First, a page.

But beyond curiosity, Joseph is responding to the will of God in a way that is incomprehensible to the ways of the everyday world. It must be noted that this is not Joseph’s plan. Joseph is responding to God’s initiative. The hold that God’s Spirit has over the will of Joseph results in Joseph going along with only a partially revealed plan.
This quality of faith is always misunderstood, rejected, and ridiculed by conventional worldly thinking. But the love of God that is an integral part of the will of God draws Joseph into this unfolding scheme, and Joseph follows. The future purposes that are hidden within God’s plans for Joseph in Egypt have a powerful holding force with Joseph, more powerful than any alternate worldly sensible argument, to rebel against the negative present circumstances, to attempt escape, and to wrestle back control over the course of his life.
This sheds additional light on another observation that can be made about the story of the life of Joseph. A large portion of Joseph’s pride was nailed to the cross of Christ as a result of his reduced social status as a servant-slave in Egypt. Everyone who looked at Joseph assumed that either he or his family must have done something wrong for him to be in the position of a servant-slave as a Hebrew in Egypt. Even though Joseph enjoyed some measure of elevated status for a while as the head overseer in the house of Potiphar, he was still a slave.
Joseph could not respond to those who looked down their nose at him, that he was actually the son of a wealthy man in Canaan, or that he was in Egypt through no fault of his own. Joseph could not answer back that God was really in control of his life and that this was just a temporary setback that would soon be rectified. Joseph was in no position to defend his pride. In light of his two earlier dreams, Joseph himself did not know exactly why events in his life had taken this peculiar course.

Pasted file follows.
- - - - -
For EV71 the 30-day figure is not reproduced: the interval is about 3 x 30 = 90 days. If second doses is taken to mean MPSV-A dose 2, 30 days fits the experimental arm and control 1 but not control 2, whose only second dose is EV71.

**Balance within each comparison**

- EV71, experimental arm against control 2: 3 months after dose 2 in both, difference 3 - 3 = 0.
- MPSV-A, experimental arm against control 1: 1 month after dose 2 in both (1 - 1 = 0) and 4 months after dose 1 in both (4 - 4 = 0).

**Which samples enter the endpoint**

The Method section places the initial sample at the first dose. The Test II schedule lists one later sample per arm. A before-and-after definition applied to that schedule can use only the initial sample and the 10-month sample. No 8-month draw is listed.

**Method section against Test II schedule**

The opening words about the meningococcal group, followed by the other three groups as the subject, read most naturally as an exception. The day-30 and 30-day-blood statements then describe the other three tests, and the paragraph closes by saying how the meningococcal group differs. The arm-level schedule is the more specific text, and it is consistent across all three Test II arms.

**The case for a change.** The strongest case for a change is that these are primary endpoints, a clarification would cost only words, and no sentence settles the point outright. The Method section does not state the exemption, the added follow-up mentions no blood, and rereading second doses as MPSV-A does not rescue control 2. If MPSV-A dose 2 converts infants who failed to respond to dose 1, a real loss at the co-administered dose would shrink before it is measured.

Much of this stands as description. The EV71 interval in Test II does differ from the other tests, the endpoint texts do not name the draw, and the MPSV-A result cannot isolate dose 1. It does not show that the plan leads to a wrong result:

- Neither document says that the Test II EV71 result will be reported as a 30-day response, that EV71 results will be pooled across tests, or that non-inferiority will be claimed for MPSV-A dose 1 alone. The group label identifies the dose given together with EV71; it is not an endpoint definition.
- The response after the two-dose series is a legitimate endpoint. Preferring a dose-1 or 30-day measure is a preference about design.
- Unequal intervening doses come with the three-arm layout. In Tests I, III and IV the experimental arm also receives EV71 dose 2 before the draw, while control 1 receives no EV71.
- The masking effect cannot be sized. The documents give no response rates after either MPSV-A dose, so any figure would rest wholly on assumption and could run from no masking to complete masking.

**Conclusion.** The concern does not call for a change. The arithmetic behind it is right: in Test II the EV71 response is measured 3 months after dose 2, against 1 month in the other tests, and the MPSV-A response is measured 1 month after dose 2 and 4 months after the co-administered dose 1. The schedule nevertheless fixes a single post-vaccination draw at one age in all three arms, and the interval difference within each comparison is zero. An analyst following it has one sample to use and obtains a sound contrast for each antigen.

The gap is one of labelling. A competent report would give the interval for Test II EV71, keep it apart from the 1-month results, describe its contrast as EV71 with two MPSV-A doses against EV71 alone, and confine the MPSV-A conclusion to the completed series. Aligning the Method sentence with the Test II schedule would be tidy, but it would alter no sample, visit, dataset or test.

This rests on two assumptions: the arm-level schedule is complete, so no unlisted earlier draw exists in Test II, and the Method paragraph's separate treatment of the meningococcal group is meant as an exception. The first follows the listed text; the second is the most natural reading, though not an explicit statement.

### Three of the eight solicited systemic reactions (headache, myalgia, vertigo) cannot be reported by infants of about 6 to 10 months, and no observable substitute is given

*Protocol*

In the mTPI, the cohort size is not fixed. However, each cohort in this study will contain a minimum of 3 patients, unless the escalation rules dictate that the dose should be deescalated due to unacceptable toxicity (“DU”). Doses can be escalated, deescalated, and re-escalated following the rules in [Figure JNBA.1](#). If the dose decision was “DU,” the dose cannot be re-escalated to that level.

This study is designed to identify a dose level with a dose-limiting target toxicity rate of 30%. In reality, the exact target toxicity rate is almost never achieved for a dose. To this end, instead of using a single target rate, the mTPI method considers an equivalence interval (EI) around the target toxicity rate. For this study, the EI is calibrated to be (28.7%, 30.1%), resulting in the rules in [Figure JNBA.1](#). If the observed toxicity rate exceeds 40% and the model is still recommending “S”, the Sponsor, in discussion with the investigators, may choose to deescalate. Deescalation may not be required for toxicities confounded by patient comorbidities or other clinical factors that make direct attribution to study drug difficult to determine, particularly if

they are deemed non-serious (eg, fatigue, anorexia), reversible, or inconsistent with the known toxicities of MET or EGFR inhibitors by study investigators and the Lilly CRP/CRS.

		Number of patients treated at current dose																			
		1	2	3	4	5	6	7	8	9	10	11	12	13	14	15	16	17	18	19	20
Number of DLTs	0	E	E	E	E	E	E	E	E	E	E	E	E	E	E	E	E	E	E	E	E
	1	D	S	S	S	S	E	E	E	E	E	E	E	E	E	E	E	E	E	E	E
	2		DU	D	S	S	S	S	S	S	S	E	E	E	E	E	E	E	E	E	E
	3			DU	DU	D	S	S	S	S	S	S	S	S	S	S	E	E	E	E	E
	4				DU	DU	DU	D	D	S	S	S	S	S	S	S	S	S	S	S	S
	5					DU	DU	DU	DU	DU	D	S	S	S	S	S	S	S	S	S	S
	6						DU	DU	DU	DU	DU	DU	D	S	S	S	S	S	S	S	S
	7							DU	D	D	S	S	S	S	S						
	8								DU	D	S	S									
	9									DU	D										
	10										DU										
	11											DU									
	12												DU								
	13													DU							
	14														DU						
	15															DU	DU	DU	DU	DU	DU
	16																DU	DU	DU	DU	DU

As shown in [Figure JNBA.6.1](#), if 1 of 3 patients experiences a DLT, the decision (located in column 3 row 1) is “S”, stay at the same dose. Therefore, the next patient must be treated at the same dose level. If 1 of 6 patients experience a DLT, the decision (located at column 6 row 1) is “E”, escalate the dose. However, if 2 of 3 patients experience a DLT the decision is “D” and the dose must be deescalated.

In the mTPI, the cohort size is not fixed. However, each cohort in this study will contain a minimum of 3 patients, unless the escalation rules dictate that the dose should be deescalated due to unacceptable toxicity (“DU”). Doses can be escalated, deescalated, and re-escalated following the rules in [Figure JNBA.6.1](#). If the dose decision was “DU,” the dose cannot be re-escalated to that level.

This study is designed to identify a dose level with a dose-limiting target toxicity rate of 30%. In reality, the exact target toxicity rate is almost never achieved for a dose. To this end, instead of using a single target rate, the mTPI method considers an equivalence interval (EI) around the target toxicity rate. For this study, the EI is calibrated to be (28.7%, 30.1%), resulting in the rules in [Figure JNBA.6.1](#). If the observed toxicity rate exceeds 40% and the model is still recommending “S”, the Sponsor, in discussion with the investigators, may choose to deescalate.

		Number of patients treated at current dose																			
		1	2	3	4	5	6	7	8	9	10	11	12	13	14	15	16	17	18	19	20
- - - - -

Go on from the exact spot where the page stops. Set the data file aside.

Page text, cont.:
Although Joseph, being human, naturally cared about his pride and the humiliation of being a slave in Egypt, apparently God saw it differently. This is the way of the cross. God’s character-building investment of situations and circumstances in Joseph’s life in Egypt did not start out with the outward moniker of respectability. For the period of his life from age 17 to 30, Joseph’s life is a study in contrasts. He occupies lowly positions as a servant and then as a prisoner, yet in each situation the blessing of God on him is so outwardly apparent that he is quickly elevated to positions of “upper management.” God alone knew that one day in the near future Joseph would be Governor in command of all of Egypt, because that was God’s creative plan.
God’s plan at no time was in jeopardy from or limited by the temporary outward appearance of failure, or by circumstances that seemed utterly hopeless. God Himself was the author of these character-building circumstances, and was in control all the time. Joseph’s part was to not lose faith in the character and competency of God, and to patiently await the working out of these events in his life towards the fulfillment of his two earlier prophetic dreams.